How Ron Paul and the GOP Benefit From Racism

And how Republicans are now using racism to get rid of their kookiest candidate

There’s been a lot of talk lately about whether Ron Paul is your crazy old libertarian great-uncle, or an actual contender for the GOP presidential nomination. I say the latter. Why? Because of the racism.

Now, I’m not saying Ron Paul is a racist. I’m just saying he’s clearly benefited—and clearly sought to benefit—from the racist attitudes of his supporters. That was true in the 1990s, when newsletters went out under his name that, for example, decried the Martin Luther King Jr. holiday as a “Hate Whitey day” with “racial hatred makes a KKK rally look tame.” (Paul denies authorship or knowledge of the newsletter content; that is his name in the title, however.)

And it’s true now, too. On Monday, the New York Times carried a story saying that, no, Paul doesn’t really seek the support of white supremacist groups. But he’s not going to reject it either. “If they want to endorse me, they’re endorsing what I do or say — it has nothing to do with endorsing what they say,” Paul told the Times.

All of which makes Paul the perfect Republican candidate, a man who distills the GOP’s trends, practices and rhetoric of the last 45 years down to their purest essence.

See: The Republican Party hasn’t been overtly racist during that time. America is advanced enough that to do so would be electoral suicide. But GOP strategy has been to appeal to the grievances of whites threatened by the progress of African-Americans and other minorities, and the party has clearly benefited—and clearly sought to benefit—from the racist attitudes of its supporters.

That’s the strategy that gave us “welfare queens.” And Willie Horton. And even some of the rhetoric of states rights. If that seems like ancient history to you, then consider the inability of some Republican leaders like John Boehner to plainly state to their constituents that President Obama is an American citizen. Or Newt Gingrichs defense of the Confederate flag in South Carolina.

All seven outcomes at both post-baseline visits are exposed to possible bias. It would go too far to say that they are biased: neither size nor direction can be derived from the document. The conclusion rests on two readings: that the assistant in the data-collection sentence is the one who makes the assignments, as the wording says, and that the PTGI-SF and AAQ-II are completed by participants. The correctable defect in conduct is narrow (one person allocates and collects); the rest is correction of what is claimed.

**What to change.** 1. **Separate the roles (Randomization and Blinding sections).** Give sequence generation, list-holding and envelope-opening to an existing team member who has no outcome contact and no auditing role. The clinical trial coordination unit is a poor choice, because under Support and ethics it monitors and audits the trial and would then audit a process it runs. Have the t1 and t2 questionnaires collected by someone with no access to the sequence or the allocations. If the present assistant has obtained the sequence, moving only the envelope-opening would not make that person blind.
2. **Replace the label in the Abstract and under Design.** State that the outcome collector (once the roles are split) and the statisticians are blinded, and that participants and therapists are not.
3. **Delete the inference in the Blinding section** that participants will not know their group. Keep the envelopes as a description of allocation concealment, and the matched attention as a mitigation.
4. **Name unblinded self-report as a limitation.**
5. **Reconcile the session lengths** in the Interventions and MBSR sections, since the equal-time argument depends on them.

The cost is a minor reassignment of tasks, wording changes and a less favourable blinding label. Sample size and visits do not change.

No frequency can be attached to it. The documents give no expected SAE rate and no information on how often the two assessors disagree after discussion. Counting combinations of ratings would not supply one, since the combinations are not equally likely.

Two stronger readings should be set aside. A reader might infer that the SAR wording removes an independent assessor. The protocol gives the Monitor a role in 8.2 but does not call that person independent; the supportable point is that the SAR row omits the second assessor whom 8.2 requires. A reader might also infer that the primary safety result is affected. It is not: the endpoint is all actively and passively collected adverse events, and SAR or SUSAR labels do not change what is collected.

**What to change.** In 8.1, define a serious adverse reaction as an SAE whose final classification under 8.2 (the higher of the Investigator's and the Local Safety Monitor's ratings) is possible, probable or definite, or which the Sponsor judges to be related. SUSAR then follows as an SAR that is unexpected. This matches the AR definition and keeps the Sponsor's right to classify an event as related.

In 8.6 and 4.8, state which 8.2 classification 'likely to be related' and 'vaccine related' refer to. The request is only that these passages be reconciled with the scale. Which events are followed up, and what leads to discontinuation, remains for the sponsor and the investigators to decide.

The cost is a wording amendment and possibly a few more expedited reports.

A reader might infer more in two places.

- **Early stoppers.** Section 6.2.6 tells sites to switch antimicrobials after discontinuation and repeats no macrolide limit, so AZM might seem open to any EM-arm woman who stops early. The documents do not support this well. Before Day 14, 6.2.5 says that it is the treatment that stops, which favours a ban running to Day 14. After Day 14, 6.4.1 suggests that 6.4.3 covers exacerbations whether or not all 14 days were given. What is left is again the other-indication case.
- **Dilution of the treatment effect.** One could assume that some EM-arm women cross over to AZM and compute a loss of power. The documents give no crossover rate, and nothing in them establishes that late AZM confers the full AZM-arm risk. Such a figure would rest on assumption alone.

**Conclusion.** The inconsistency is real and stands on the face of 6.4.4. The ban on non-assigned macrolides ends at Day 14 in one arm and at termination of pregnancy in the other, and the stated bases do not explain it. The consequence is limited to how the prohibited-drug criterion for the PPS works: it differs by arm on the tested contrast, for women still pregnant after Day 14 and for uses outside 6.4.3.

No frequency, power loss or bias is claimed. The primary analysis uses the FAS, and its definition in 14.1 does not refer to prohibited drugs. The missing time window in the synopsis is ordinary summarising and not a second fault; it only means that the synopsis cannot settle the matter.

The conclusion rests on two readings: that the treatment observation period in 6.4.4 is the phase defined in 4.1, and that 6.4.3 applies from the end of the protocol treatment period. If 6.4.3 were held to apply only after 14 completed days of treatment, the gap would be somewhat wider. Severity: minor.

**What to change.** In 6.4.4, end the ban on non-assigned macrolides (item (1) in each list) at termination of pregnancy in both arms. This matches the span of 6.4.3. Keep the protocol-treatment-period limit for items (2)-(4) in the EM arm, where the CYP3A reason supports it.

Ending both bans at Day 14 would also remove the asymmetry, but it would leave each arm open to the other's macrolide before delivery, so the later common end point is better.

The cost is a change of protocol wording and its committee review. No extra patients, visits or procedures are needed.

This is the party where Jesse Helms and Strom Thurmond found refuge after the Civil Rights era.

How do we know that these political sign posts were designed to appeal to racism, and not the product of sincerely held, race-neutral attitudes against crime and for limited government? Because the Republicans told us so, that’s why.

Take Lee Atwater, who managed the campaign of the first President Bush: “You start out in 1954 by saying, ‘Nigger, nigger, nigger.’ By 1968 you can’t say ‘nigger’—that hurts you. Backfires. So you say stuff like forced busing, states’ rights and all that stuff. You’re getting so abstract now [that] you’re talking about cutting taxes, and all these things you’re talking about are totally economic things and a byproduct of them is [that] blacks get hurt worse than whites.”

Or take Ken Mehlman, who was the Republican National Committee chairman under the second President Bush, and who apologized for the party’s “Southern strategy” of appealing to racism.

“Some Republicans gave up on winning the African-American vote, looking the other way or trying to benefit politically from racial polarization,” Mehlman told the NAACP in 2005. “I am here today as the Republican chairman to tell you we were wrong.”

They were wrong. And now that Ron Paul is a real threat to win the Iowa caucuses, the GOP establishment is panicking—and finally, freshly embracing the political virtues of anti-racism, making hay out of Pauls old newsletters. If such efforts happen to take his more out-there foreign policy and economic views off the table, well, surely that’s a coincidence.

It’s kind of funny. So often during the last 45 years, African Americans who would complain about racial offenses by whites would be branded by leading conservatives—particularly Rush Limbaugh—as “race hustlers.” The implication being that there was no real racial grievance, that the complainers were trying to benefit from victimization that all right-thinking people should eschew. Actual racism, it seemed, had disappeared from American life.

So it might be fair to wonder about the motives of GOP elites who are now shocked, shocked! at Ron Paul’s old stances. Are they race hustling?

One couldn’t possibly blame Ron Paul for being confused by all the anger, though. He’s just following the political roadmap that’s guided Republicans for decades. You don’t have to use the “n-word” to be a racist—and you don’t have to whistle “Dixie” to appeal to racist voters. The real race hustlers are too smart for that.

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